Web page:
Bridges to Community’s mission is “to build a more just and sustainable world through service learning and community development by engaging volunteers to work in developing countries—building community and changing lives.” The emphasis is on shared work and community empowerment, and Bridges to Community makes long-term commitments to the communities where it works. At their beginnings in 1992, they ran a single trip to Nicaragua; for 2013, they organized 50 trips. Many of these trips are organized for private groups (students, youth groups, colleagues from a corporation, a group of neighbors and friends), but others are open to individual volunteers. Open trips often have a particular focus, such as “friends and family,” “college student leaders,” “young professionals,” or “business leaders.”

Families with children of any age are welcome.Bridges to Community has four programmatic areas of focus: housing, health, education, and economic development. In addition to building low-income housing, Bridges to Community helps secure land titles and repair existing structures. Health projects have an emphasis on preventative care as well as clinic work, and have included installing smokeless stoves, building water systems to deliver potable water, and constructing and repairing medical facilities. The education program focuses on the construction of classrooms, libraries, and other school buildings, as well as scholarships, workshops, and adult education programs. The economic development program runs training workshops in basic arithmetic, accounting, and small business administration. Bridges to Community also provides grants for small cooperative business ventures, like fair-trade organic farming.

A field of coffee plants in Nicaragua.

Bridges to Community provides grants for small cooperative business ventures, like fair-trade organic farming. Photo © Dennis Tang, licensed Creative Commons Attribution & ShareAlike.

Evening activities might include a soccer or baseball game with other volunteers and members of the community. There are also evening meetings. Some are organized with local leaders who speak to volunteers about the needs in their community and how they are currently working with Bridges to Community. Other meetings are group reflections where the issues of poverty, globalization, fair trade, international affairs, Nicaraguan history, and other topics are discussed to enrich the volunteers’ understanding of the challenges that community members face. There is usually a chance for one or two days of sightseeing sometime during the week.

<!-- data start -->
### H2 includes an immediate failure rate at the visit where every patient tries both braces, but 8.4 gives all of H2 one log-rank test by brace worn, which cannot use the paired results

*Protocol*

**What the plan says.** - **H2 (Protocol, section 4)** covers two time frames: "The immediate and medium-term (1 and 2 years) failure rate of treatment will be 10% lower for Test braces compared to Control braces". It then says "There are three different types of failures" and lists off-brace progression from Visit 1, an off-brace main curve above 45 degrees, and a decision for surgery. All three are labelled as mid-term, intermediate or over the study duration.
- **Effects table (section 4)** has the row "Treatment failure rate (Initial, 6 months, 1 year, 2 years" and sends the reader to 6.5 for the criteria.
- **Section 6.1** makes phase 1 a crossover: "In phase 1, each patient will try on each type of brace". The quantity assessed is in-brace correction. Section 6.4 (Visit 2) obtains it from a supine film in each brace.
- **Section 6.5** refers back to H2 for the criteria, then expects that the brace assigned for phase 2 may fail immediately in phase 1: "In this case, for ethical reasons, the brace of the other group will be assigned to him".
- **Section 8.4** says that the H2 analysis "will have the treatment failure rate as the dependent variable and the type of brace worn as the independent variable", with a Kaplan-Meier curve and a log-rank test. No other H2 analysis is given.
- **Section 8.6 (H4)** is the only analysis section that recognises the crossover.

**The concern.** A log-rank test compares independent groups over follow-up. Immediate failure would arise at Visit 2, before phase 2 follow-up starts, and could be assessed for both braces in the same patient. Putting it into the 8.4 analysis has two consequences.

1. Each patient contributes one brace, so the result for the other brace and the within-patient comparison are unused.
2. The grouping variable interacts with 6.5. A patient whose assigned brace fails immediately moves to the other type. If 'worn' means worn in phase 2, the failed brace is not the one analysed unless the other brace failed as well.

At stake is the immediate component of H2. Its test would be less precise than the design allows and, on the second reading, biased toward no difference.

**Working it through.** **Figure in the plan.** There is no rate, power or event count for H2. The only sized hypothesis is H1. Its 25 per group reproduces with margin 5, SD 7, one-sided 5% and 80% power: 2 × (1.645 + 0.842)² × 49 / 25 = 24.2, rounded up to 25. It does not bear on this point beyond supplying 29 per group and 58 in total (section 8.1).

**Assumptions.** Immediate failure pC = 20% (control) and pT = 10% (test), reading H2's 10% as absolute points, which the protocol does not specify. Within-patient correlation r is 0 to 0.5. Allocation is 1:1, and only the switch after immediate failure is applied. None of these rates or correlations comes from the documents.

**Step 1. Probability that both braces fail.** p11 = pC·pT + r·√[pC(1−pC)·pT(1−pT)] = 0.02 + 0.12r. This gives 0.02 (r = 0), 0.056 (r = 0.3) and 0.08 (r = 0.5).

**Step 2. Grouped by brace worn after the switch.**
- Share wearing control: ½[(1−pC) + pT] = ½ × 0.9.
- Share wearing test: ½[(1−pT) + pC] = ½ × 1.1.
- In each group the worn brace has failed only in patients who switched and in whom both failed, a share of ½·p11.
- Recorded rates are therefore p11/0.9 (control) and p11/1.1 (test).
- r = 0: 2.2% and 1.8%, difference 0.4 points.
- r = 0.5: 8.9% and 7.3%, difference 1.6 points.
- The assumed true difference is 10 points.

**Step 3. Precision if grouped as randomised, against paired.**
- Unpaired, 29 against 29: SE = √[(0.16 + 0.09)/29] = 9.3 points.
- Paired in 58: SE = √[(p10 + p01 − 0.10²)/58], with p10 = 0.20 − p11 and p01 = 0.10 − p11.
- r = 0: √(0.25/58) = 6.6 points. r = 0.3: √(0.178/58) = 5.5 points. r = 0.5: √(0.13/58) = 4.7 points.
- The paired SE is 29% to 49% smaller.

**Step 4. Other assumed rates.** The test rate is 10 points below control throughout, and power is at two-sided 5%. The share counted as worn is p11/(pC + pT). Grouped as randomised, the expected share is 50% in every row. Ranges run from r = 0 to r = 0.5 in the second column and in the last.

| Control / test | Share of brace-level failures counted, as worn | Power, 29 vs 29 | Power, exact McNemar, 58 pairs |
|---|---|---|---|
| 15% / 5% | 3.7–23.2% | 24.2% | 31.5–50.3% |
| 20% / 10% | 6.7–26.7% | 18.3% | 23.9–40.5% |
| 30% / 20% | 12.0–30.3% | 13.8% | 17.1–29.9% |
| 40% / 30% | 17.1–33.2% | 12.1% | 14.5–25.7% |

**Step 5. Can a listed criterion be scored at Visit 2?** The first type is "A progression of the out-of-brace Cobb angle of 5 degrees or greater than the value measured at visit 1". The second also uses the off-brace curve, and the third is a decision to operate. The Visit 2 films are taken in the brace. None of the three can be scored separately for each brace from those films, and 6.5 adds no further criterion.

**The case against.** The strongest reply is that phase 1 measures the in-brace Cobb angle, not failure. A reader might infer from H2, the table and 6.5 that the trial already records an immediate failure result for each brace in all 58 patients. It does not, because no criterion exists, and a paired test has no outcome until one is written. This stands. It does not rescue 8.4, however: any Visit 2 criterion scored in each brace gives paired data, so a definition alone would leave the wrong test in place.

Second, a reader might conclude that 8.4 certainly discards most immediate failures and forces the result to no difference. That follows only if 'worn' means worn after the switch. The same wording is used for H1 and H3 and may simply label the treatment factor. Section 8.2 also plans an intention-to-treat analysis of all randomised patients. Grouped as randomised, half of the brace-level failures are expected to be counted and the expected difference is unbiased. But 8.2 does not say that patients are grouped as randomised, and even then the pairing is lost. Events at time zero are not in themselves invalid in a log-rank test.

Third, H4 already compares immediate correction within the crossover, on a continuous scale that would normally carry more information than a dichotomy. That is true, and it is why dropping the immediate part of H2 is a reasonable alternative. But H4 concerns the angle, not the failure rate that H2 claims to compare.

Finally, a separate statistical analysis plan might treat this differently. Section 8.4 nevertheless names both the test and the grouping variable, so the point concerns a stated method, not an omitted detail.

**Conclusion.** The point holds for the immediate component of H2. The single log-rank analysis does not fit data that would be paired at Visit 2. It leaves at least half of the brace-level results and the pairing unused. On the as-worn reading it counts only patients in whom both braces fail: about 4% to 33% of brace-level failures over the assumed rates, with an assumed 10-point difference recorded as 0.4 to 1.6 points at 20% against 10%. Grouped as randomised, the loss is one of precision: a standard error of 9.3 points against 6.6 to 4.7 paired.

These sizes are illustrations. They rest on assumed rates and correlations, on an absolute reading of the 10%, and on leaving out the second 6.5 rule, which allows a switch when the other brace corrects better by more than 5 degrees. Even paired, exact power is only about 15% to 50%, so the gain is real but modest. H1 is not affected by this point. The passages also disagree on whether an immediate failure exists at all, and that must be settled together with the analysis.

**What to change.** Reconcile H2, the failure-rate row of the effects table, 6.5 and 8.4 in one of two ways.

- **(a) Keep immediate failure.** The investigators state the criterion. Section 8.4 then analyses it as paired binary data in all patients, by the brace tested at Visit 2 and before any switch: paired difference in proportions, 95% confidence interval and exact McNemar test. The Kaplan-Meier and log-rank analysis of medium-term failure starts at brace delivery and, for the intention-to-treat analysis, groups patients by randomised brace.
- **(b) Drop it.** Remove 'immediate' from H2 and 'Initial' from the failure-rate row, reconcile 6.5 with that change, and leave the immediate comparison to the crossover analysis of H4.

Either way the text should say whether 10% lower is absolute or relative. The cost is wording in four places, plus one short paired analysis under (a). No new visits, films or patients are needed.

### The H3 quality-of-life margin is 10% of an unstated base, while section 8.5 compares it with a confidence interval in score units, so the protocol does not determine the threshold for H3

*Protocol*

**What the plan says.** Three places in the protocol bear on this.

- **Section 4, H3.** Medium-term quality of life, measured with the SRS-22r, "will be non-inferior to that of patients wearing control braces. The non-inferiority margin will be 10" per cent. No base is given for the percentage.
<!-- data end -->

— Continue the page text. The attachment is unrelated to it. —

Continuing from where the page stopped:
Bridges to Community works in five regions of Nicaragua, including many rural or semirural communities, as well as in Masaya, Nicaragua’s second-largest city. In 2012 Bridges to Community began a program in the Dominican Republic, with six trips planned for 2013.

Bridges to Community

Ossining, NY
U.S. tel. 914/923-2200
http://www.bridgestocommunity.org

Application Process: To apply, send an email to indicate your interest in an existing trip or discuss organizing a group trip. A US$250 deposit is required 90 days prior to your trip; full payment must be received one month before travel. Volunteers with youth/student groups must be age 15 or older; those under the age of 18 must provide a signed parental permission form. Families with children of any age are welcome.

Cost: US$1,295, including all meals, lodging, transportation, hotels, project fees, and entrance fees to sightseeing venues.

Placement Length: The average placement length is nine days.

Language Requirements: None, although Spanish study prior to the trip is always encouraged.

Housing: Typically cots in community centers; volunteers must bring their own sheets and blanket. Meals are included, even those at restaurants.

Operating Since: 1992

Number of Volunteers: 900 in 2012.


Excerpted from the First Edition of Moon Volunteer Vacations in Latin America.